Matthews As An African American Last Name

The 2010 U.S. Census recorded 40,270 black Americans with Matthews as their last name. That represented 31% of the total of 131,303 entries.

This article tracks their numbers in the census since the Civil War. We also look at historic African American people named Matthews.

We end with a review of early records of black military service in the United States.

After The Civil War

The 1870 census was the first survey after the Civil War and the Emancipation Proclamation. In 1850 and 1860, only free African Americans were recorded in the census. The many enslaved were omitted.

From 1870 onward, all black Americans were included.

1,968 people named Matthews were recorded in the 1870 census as black and 326 as mixed.

There was a total of 12,309 people with the name.

Matthews In The 1900 And 1940 Census

The mixed category was dropped from the census in 1900, so we just need to look at the black numbers this time.

The 1900 census recorded 5,029 people with the last name Matthews as black within a total of 25,508 that year.

By the way, the mixed category returned in the 1910 and 1920 censuses. It was dropped again in 1930, but replaced with extra categories for colored and non-white in a way that seems confusing now.

This changed again in 1940 and we can simply focus on one black category.

The 1940 census recorded 11,172 people named Matthews as black within a total of 57,267.

Historic Black Figures With The Matthews Surname

Here are some notable African Americans in history with Matthews as their last name.

James Matthews

  • Born: 1844
  • From: New Haven, Connecticut
  • Died: 1930

James Matthews grew up in Albany. A bright student, he entered a prestigious boys’ prep school on a scholarship despite objections. He went on to study law and was admitted to the bar in 1870.

Matthews established a legal practice in Albany and became active in politics. He was unusual amongst African Americans at the time in terms of switching his political allegiance to the Republican Party.

He was elected as Judge of Albany’s Recorder’s Court in 1895 and served until the Republicans were able to oust him four years later. During his tenure, he was the highest-ranking African American in judicial circles.

Victoria Matthews

  • Born: 1861
  • From: Fort Valley, Georgia
  • Died: 1907

Victoria Smith was born enslaved in Georgia. Her mother escaped to New York and started a legal battle to obtain her children. The young Victoria worked as a domestic servant but her employer let her read the books in the house library. She married William Matthews when she was eighteen.

Victoria Matthews started working as a journalist for the Washington Bee in 1887. She organized a dinner in 1892 to celebrate Ida B. Wells’ anti-lynching campaign and later became chairman of the National Association of Colored Women.

When her teenage son died, Matthews threw herself into helping the black community. She set up a safe house for young women arriving to the city and provided training in dressmaking and other domestic work.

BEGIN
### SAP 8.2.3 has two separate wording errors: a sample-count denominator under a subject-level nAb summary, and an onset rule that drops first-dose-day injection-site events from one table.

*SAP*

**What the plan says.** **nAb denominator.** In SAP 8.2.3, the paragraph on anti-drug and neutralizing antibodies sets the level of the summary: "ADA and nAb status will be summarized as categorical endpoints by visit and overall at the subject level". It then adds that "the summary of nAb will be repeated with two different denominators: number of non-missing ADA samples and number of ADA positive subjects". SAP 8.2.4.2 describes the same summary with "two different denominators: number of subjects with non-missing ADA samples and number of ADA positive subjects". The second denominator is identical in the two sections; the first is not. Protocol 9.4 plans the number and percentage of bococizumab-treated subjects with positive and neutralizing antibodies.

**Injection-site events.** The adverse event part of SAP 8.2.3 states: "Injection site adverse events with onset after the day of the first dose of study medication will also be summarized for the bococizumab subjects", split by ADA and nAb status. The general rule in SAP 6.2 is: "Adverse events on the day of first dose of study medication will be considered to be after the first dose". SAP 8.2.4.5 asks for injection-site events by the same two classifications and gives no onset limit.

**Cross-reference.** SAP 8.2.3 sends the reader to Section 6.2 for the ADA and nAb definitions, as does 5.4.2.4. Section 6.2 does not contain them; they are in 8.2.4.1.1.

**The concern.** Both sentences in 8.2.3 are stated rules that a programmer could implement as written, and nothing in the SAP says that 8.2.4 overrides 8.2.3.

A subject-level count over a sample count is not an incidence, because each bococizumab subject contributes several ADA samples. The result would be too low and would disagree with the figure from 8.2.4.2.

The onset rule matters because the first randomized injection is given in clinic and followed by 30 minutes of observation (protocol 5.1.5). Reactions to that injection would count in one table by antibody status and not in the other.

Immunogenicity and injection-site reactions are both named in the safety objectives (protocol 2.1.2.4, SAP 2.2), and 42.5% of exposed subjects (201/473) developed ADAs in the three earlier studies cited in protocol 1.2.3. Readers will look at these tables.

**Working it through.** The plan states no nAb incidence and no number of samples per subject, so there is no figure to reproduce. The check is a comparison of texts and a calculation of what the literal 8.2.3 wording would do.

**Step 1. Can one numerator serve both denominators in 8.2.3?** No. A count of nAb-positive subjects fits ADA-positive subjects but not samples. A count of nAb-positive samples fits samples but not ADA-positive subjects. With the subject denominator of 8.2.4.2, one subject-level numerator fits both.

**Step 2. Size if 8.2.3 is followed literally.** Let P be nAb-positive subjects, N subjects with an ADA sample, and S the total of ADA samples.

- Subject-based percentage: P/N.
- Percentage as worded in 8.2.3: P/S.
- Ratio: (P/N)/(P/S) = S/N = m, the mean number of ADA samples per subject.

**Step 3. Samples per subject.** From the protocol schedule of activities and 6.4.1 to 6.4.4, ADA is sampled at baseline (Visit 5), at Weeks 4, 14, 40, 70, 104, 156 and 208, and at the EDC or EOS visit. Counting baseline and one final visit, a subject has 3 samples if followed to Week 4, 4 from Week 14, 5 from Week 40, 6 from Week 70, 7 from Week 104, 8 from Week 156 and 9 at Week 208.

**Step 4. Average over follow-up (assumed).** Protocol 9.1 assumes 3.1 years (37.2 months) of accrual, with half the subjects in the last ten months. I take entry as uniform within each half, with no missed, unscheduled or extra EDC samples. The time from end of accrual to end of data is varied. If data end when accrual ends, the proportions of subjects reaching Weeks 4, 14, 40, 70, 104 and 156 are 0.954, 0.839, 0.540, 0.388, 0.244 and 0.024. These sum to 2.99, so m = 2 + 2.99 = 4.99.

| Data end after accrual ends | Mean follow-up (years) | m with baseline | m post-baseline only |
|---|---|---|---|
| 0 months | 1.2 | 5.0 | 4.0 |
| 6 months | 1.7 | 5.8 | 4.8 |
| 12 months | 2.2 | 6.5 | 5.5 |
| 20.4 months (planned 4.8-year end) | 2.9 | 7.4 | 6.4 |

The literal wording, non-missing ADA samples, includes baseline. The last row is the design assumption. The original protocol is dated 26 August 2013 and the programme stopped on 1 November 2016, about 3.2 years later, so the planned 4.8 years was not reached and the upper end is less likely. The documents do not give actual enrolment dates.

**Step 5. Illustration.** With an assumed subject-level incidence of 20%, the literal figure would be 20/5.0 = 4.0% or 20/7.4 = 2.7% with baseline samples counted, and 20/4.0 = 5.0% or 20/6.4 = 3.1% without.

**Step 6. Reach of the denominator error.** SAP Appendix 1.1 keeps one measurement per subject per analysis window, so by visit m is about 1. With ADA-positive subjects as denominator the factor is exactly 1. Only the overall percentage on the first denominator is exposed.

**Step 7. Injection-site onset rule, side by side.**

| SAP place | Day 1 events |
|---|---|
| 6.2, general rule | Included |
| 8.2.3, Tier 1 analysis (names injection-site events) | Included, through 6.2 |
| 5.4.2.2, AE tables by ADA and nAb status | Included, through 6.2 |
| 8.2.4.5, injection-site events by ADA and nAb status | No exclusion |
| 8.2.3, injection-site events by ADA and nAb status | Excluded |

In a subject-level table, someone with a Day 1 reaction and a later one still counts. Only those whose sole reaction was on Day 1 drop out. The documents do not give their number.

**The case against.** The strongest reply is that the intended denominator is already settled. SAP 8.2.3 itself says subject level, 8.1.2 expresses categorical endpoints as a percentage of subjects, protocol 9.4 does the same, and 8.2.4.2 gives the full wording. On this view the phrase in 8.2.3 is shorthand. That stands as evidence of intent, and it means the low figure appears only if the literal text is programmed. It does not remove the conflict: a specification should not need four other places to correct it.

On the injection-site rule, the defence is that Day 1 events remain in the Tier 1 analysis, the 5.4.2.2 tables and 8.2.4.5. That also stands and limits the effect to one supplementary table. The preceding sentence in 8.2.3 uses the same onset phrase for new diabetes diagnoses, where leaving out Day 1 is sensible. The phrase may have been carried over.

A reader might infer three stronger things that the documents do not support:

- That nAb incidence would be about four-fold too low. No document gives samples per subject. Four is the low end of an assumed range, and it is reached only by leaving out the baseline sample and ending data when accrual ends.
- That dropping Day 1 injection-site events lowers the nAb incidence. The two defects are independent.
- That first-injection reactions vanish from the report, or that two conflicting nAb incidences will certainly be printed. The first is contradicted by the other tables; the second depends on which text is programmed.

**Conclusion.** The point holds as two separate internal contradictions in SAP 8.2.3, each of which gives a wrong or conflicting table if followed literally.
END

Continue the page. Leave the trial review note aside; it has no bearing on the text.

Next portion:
Matthews In Black Military Records

Military records are a rich resource of for family history research. Here are examples of the Matthews surname from three different military services:

  • Buffalo soldiers
  • Black civil war sailors
  • Tuskegee airmen

Buffalo Soldiers

Five regiments for black soldiers were formed during the Civil War. They were known as the Buffalo Soldiers.

Their records are part of the national archive of military monthly returns. The information includes the year and place of birth, where they enlisted, their occupation, and their height.

One of the earliest military entries for Matthews was in August 1867. Pilar Matthews was a Recruit in the Tenth Cavalry. He was stationed in August 1867 at Fort Riley (Kansas) and Memphis, Tennessee.

One of the later entries was in January 1915. Oscar Matthews was a Private in the Ninth Cavalry.

If you are researching military ancestors, there is a free index of these records on and

You have to create an account on either website, but you do not need to pay for the Buffalo Soldiers archive.

Black Civil War Sailors

The National Parks Service has a free archive of African American sailors during the Civil War.

The information includes their age, height, rank, occupation, and where and when they enlisted. It also includes every ship that they served on.

You can search the database on the National Parks website.

Henry Matthews

One of the earliest entries for Matthews was for Henry Matthews from Providence, Rhode Island. He enlisted in February 18 1862 at Boston when he was aged 33.

The record shows that Henry was assigned on February 1 1864 to the ship Constellation.

His occupation before enlisting was as a Barber. His naval rank was Landsman.

“Landsman” was the lowest rank at the time and was given to recruits with little sea experience.

Abram Matthews

One of the later entries was for a sailor who enlisted at Off Wilmington NC in June 24 1862. Abram was aged 20 and was from Little River, South Carolina.

He was assigned to the ship Mount Vernon on March 31 1863.

His occupation before enlisting was as a Farmhand. His naval rank was 1st Class Boy.

“1st Class Boy” was the rank given to young men who enlisted when they were under eighteen.

Tuskegee Airmen

The Tuskegee Airmen were military personnel who served at the Tuskegee Army Airfield or related programs.

Nearly one thousand black pilots graduated from the Tuskegee Institute. They flew single-engine fighter planes or twin-engine bombers. 352 fought in combat.

Charles Matthews graduated from the Tuskegee Institute in March 1946. He qualified as a bomber pilot. Charles was from Philadelphia, Pennsylvania.

Samuel Matthews came from Birmingham, Alabama. He graduated in September 1944 as a fighter pilot.

You can find a full list of graduate pilots in our list of Tuskegee Airmen.